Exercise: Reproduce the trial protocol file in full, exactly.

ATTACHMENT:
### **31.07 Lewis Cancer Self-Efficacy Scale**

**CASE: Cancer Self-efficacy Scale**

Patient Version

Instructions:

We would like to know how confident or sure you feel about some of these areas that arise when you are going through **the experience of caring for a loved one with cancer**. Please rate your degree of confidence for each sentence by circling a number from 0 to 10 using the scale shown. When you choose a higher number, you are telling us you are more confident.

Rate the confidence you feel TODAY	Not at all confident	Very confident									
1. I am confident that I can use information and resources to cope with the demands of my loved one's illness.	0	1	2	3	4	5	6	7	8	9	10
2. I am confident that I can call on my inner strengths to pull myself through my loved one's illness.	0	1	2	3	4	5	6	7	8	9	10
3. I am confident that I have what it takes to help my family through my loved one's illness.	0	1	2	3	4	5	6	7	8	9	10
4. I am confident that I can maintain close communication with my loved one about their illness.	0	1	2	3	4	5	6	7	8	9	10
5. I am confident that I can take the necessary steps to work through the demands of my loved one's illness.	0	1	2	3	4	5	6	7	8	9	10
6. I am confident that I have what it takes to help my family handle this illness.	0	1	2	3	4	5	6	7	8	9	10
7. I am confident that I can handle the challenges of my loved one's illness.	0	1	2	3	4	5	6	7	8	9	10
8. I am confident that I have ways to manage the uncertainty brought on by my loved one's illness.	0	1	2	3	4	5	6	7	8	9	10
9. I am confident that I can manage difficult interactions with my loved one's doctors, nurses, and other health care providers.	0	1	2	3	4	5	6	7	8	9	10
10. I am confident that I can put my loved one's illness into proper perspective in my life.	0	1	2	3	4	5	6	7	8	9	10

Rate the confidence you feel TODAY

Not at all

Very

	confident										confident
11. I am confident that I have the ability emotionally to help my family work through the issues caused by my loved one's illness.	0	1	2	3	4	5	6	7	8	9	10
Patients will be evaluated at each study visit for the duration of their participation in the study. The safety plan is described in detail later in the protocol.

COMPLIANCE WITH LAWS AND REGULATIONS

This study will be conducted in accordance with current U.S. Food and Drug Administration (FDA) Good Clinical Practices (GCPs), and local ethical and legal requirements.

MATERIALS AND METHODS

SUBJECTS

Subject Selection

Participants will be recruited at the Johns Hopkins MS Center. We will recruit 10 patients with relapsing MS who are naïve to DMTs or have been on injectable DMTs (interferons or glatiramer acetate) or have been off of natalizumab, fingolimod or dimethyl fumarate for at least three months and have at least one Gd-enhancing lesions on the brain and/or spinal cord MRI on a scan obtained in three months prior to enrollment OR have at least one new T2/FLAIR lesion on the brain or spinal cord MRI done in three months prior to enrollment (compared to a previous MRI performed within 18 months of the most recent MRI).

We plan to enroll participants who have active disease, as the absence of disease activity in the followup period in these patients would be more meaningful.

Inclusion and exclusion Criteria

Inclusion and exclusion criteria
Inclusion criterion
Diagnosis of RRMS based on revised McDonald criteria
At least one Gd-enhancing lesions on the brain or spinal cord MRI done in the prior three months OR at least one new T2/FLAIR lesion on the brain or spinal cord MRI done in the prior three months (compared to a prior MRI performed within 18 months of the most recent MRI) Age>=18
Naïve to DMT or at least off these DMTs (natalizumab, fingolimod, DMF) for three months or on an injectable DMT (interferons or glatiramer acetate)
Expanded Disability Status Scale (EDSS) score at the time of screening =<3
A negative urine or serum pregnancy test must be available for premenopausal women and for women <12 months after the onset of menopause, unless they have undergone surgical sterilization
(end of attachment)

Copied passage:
### **31.07 Lewis Cancer Self-Efficacy Scale**

**CASE: Cancer Self-efficacy Scale**

Patient Version

Instructions:

We would like to know how confident or sure you feel about some of these areas that arise when you are going through **the experience of caring for a loved one with cancer**. Please rate your degree of confidence for each sentence by circling a number from 0 to 10 using the scale shown. When you choose a higher number, you are telling us you are more confident.

Rate the confidence you feel TODAY	Not at all confident	Very confident									
1. I am confident that I can use information and resources to cope with the demands of my loved one's illness.	0	1	2	3	4	5	6	7	8	9	10
2. I am confident that I can call on my inner strengths to pull myself through my loved one's illness.	0	1	2	3	4	5	6	7	8	9	10
3. I am confident that I have what it takes to help my family through my loved one's illness.	0	1	2	3	4	5	6	7	8	9	10
4. I am confident that I can maintain close communication with my loved one about their illness.	0	1	2	3	4	5	6	7	8	9	10
5. I am confident that I can take the necessary steps to work through the demands of my loved one's illness.	0	1	2	3	4	5	6	7	8	9	10
6. I am confident that I have what it takes to help my family handle this illness.	0	1	2	3	4	5	6	7	8	9	10
7. I am confident that I can handle the challenges of my loved one's illness.	0	1	2	3	4	5	6	7	8	9	10
8. I am confident that I have ways to manage the uncertainty brought on by my loved one's illness.	0	1	2	3	4	5	6	7	8	9	10
9. I am confident that I can manage difficult interactions with my loved one's doctors, nurses, and other health care providers.	0	1	2	3	4	5	6	7	8	9	10
10. I am confident that I can put my loved one's illness into proper perspective in my life.	0	1	2	3	4	5	6	7	8	9	10

Rate the confidence you feel TODAY

Not at all

Very

	confident										confident
11. I am confident that I have the ability emotionally to help my family work through the issues caused by my loved one's illness.	0	1	2	3	4	5	6	7	8	9	10
Patients will be evaluated at each study visit for the duration of their participation in the study. The safety plan is described in detail later in the protocol.

COMPLIANCE WITH LAWS AND REGULATIONS

This study will be conducted in accordance with current U.S. Food and Drug Administration (FDA) Good Clinical Practices (GCPs), and local ethical and legal requirements.

MATERIALS AND METHODS

SUBJECTS

Subject Selection

Participants will be recruited at the Johns Hopkins MS Center. We will recruit 10 patients with relapsing MS who are naïve to DMTs or have been on injectable DMTs (interferons or glatiramer acetate) or have been off of natalizumab, fingolimod or dimethyl fumarate for at least three months and have at least one Gd-enhancing lesions on the brain and/or spinal cord MRI on a scan obtained in three months prior to enrollment OR have at least one new T2/FLAIR lesion on the brain or spinal cord MRI done in three months prior to enrollment (compared to a previous MRI performed within 18 months of the most recent MRI).

We plan to enroll participants who have active disease, as the absence of disease activity in the followup period in these patients would be more meaningful.

Inclusion and exclusion Criteria

Inclusion and exclusion criteria
Inclusion criterion
Diagnosis of RRMS based on revised McDonald criteria
At least one Gd-enhancing lesions on the brain or spinal cord MRI done in the prior three months OR at least one new T2/FLAIR lesion on the brain or spinal cord MRI done in the prior three months (compared to a prior MRI performed within 18 months of the most recent MRI) Age>=18
Naïve to DMT or at least off these DMTs (natalizumab, fingolimod, DMF) for three months or on an injectable DMT (interferons or glatiramer acetate)
Expanded Disability Status Scale (EDSS) score at the time of screening =<3
A negative urine or serum pregnancy test must be available for premenopausal women and for women <12 months after the onset of menopause, unless they have undergone surgical sterilization